Steak with Chile-Lime Butter

This steak with chile-lime butter is made using shabu-shabu style New York strip steak that’s given a quick sear and then smothered with tangy, smoky, indulgent butter mixed with paprika, ancho chile powder, and lime.

Two pieces of steak with chile-lime butter on an oval plate with a fork and knife cutting the steak.

This steak with chile-lime butter feels indulgentely luxurious thanks to the richly flavored butter that’s drizzled over the thinly sliced steak. Yet the seemingly restaurant-style dish comes together in mere moments, making it ideal for hectic weeknights as well as impromptu entertaining. (Shh. No one needs to know how easy it is to toss together. And while you’re at it, make a double batch of that butter and stash it in the fridge to top just about anything, from luxe seared sea scallops to virtuous steamed vegetables.)–Angie Zoobkoff

Steak with Chile-Lime Butter

  • Quick Glance
  • Quick Glance
  • 15 M
  • 15 M
  • Serves 4
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  • For the chile lime butter
  • For the steak


Make the chile lime butter

In a medium bowl, combine the butter, garlic, ancho chile, Urfa, lime zest and juice, honey, and a few good pinches of salt and mix until combined. Taste and adjust the ingredients accordingly.

Tester tip: Any leftover butter can be wrapped in plastic and stashed in the freezer. Pull it out on crazy weeknights, slice off a little, and place a thin slice atop plain grilled or broiled beef, chicken, or fish or cooked vegetables of any sort as an easy yet elegant embellishment.
Cook the steak

In a large skillet over medium-high heat, warm about 1 tablespoon of the oil. Season the steak with salt and black pepper.

Working in batches, cook the steak, undisturbed, in a single layer until well browned, about 1 1/2 minutes.

Add 1 to 2 tablespoons of the chile lime butter to the skillet and flip the steak. Cook while tilting the pan to swirl the butter and pan juices so they intermingle for 30 seconds more. If needed, add a little more oil to the skillet after each batch to prevent the steak from sticking.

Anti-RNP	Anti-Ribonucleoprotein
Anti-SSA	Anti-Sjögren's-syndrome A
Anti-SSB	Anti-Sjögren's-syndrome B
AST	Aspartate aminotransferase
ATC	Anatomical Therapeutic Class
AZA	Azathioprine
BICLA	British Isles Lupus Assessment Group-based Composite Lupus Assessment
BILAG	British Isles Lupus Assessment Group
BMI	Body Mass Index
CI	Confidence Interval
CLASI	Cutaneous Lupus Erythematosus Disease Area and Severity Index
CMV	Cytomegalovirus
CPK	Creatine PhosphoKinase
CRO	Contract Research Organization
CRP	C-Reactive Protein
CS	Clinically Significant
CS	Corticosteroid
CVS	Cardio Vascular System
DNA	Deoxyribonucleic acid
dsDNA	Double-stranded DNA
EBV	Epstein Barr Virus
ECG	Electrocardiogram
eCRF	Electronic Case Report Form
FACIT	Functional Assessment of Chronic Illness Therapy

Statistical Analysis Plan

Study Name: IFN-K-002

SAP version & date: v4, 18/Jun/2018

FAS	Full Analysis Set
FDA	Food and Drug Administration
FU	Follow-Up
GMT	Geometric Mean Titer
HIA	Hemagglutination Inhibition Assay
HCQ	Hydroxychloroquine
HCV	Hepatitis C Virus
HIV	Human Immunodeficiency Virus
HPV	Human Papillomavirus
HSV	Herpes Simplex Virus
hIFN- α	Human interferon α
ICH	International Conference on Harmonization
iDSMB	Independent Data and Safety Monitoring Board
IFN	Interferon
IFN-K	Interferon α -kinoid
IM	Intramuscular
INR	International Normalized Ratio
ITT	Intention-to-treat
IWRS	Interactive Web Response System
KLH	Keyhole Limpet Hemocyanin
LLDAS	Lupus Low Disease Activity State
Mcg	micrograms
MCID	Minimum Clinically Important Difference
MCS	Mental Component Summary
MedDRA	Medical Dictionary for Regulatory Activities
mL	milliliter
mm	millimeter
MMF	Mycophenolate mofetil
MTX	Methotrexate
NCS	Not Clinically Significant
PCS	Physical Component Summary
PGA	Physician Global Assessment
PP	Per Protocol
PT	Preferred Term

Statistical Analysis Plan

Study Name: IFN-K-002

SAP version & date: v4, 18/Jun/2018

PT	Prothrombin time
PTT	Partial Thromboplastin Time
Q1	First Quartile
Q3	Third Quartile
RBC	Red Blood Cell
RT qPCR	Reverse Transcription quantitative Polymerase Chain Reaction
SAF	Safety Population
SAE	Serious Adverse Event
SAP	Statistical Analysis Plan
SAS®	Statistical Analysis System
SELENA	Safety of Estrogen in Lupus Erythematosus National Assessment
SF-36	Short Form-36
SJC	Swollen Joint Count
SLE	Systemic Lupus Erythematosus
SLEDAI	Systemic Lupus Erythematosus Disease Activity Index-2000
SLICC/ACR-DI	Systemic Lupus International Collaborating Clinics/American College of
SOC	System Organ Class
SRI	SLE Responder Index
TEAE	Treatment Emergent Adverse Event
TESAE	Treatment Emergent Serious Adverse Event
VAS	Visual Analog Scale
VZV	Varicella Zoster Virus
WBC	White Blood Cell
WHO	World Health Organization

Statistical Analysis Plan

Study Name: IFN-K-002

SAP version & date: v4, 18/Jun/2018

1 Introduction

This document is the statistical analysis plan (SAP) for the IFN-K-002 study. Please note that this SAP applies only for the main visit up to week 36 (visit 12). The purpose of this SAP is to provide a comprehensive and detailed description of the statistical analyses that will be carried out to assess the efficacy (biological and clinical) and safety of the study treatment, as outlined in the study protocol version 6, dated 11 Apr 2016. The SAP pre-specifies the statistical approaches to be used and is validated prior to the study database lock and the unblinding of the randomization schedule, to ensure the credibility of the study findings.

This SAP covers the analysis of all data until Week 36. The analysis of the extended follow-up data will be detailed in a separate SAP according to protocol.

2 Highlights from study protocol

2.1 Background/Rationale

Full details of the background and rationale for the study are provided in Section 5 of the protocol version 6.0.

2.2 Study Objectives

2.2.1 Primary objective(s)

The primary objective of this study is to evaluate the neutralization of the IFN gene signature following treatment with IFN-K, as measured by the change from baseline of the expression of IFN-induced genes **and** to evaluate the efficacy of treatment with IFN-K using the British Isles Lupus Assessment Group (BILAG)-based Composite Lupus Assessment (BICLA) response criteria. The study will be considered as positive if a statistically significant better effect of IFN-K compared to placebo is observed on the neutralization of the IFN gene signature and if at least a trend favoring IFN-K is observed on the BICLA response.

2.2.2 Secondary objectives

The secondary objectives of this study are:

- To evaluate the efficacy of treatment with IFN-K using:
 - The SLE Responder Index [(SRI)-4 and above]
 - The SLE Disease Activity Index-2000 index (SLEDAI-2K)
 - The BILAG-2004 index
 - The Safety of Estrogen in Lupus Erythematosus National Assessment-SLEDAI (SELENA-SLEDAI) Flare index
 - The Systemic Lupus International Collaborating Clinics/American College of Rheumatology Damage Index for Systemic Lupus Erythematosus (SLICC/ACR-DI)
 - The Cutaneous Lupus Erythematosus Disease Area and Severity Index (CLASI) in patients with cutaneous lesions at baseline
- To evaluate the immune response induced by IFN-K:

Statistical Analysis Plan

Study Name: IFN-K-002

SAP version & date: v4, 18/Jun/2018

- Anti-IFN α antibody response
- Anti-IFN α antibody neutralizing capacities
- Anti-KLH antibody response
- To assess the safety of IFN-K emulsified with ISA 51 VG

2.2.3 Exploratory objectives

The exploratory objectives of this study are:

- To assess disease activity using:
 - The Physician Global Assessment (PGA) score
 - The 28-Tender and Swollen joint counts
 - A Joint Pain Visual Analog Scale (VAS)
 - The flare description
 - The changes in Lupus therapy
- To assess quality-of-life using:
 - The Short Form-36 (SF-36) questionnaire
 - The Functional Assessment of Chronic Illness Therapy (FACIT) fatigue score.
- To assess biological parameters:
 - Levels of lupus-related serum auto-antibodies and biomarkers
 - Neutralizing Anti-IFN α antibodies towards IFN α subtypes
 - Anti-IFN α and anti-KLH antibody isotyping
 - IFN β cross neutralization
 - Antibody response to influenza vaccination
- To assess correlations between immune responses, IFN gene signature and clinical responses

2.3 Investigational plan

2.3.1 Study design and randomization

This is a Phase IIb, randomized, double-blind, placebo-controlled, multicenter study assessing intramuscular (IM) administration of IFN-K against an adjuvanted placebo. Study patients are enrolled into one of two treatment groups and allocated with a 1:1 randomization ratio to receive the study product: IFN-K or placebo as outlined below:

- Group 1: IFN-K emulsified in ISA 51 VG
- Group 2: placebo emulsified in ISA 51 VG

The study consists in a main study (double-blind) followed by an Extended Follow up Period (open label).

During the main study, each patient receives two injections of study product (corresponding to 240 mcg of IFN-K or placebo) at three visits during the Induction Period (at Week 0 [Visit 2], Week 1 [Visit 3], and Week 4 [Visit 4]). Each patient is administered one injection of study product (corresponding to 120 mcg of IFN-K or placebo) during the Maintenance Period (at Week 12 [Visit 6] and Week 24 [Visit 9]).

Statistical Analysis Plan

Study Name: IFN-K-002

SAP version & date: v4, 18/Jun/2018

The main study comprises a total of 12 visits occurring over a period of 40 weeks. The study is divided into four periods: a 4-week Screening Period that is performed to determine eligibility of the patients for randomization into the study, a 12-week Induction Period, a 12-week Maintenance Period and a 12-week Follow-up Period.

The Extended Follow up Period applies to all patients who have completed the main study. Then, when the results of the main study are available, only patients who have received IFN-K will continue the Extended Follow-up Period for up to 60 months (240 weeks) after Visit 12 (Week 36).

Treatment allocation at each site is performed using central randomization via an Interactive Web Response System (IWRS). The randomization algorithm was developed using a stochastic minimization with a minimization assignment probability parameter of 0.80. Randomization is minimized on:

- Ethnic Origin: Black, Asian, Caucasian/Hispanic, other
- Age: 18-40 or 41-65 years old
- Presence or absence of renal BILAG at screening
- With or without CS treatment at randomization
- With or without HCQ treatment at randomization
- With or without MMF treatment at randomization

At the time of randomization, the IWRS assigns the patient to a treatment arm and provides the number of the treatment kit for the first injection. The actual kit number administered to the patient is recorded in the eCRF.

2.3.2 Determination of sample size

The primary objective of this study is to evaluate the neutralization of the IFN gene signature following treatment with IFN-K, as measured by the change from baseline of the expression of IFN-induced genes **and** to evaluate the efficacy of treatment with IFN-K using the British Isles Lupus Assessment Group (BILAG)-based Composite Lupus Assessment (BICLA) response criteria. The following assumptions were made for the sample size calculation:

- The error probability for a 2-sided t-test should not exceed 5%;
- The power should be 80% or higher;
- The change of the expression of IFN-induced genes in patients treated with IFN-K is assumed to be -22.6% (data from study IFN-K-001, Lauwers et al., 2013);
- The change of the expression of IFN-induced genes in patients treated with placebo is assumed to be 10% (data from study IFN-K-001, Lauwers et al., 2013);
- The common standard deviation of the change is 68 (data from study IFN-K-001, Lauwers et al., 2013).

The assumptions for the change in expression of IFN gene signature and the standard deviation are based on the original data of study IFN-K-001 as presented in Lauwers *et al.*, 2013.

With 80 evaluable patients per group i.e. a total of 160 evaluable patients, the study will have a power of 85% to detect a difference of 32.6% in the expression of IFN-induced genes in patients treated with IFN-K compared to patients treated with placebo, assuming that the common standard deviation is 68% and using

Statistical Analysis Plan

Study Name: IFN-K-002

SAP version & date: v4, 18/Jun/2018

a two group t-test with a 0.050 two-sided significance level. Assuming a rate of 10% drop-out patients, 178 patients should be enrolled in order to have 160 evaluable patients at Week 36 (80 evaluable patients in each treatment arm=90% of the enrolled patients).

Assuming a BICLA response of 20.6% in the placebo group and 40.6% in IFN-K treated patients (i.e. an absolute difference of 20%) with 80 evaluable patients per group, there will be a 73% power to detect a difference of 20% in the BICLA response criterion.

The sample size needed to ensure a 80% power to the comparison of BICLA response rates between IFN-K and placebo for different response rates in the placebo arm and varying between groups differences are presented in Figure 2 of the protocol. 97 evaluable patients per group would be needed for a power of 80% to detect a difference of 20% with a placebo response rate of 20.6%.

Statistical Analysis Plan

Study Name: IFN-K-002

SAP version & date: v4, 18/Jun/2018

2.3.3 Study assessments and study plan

Serve immediately, topped with as much of the remaining chile lime butter as desired.

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    *What You Need To Know About Shabu-Shabu Style Sliced Meats

    • Tux variation

      Shabu-shabu is a style of Japanese hot pot that lowers thinly sliced meats into hot broth to cook it. This recipe calls for that same thinly sliced meat, often referred to as shabu-shabu style, which ensures it cooks ridiculously quickly and ever so efficiently on weeknights. Look for it at Asian markets or ask your butcher to thinly slice it for you.

    Recipe Testers' Tips

    I really enjoyed this recipe. It was quick, easy, and I had all the ingredients on hand. Honestly, though, the chile lime butter was the absolute star of this recipe. You will end up with a lot of leftover butter, but that won't be much of a problem. I served the steak with rice, roasted corn, and snap peas. The butter was amazing on everything, especially the fresh corn.

    I used the full 1/2 teaspoon of ancho chile because it is easily one of my favorite spices. I had to use smoked paprika as I was unable to get either of the other recommended spices but I still enjoyed the taste of paprika.

    I had a frozen strip steak that I sliced very thinly before thawing, trying to get those perfect shabu shabu slices. I would suggest getting an actual butcher to cut your beef into the thinnest slices possible, rather than freezing it and hacking away at it like I did (but I don't want to make assumptions about your skill with an enormous, sharp knife!). Given the state of my slices, I was pleasantly surprised that it all disappeared but that's just proof of how delicious it was.

    The steak cooked very quickly, cooking in 2 batches in my large cast iron pan.

    I have long shared the recipe author’s appreciation of the beautiful, thinly-sliced marbled meats at my local Asian markets, so much so that I use these for my home version of a Philly cheesesteak.

    This was a fun variation of a quick meal, one you can use year-round but is especially appreciated in summer when you want to spend as brief a time as possible at the stove. It definitely resembled a posh cheesesteak.

    My only reservation is that perhaps the steak I chose was sliced a tad too thin (about 1/16 inch) and seared so quickly that I had to struggle to keep it all turned quickly enough. I was overwhelmed by the shabu shabu section of meat and asked the butcher for help, and he pointed my to American Wagyu, Top Blade. A slightly thicker slice would help buy you a little time.

    Be aware that if you select the thinnest steak (I found American Wagyu sliced about 1/16 inch thick), you have to work very fast, in batches.

    By preparing the butter in advance, you are ready to cook and should have everyone ready to sit down and eat as soon as you’re done! While I thought the butter had plenty of flavor when I tasted it before cooking, I think I would prefer it a bit more intense the next time, increasing the amounts of the peppers.

    This was the first time I had a reason to open my jar of Urfa biber, so this purple smokey pepper was a new element. Thank you Santa!

    The extra butter is stashed in the freezer for the next time I want to grab some shabu-shabu beef on the way home.


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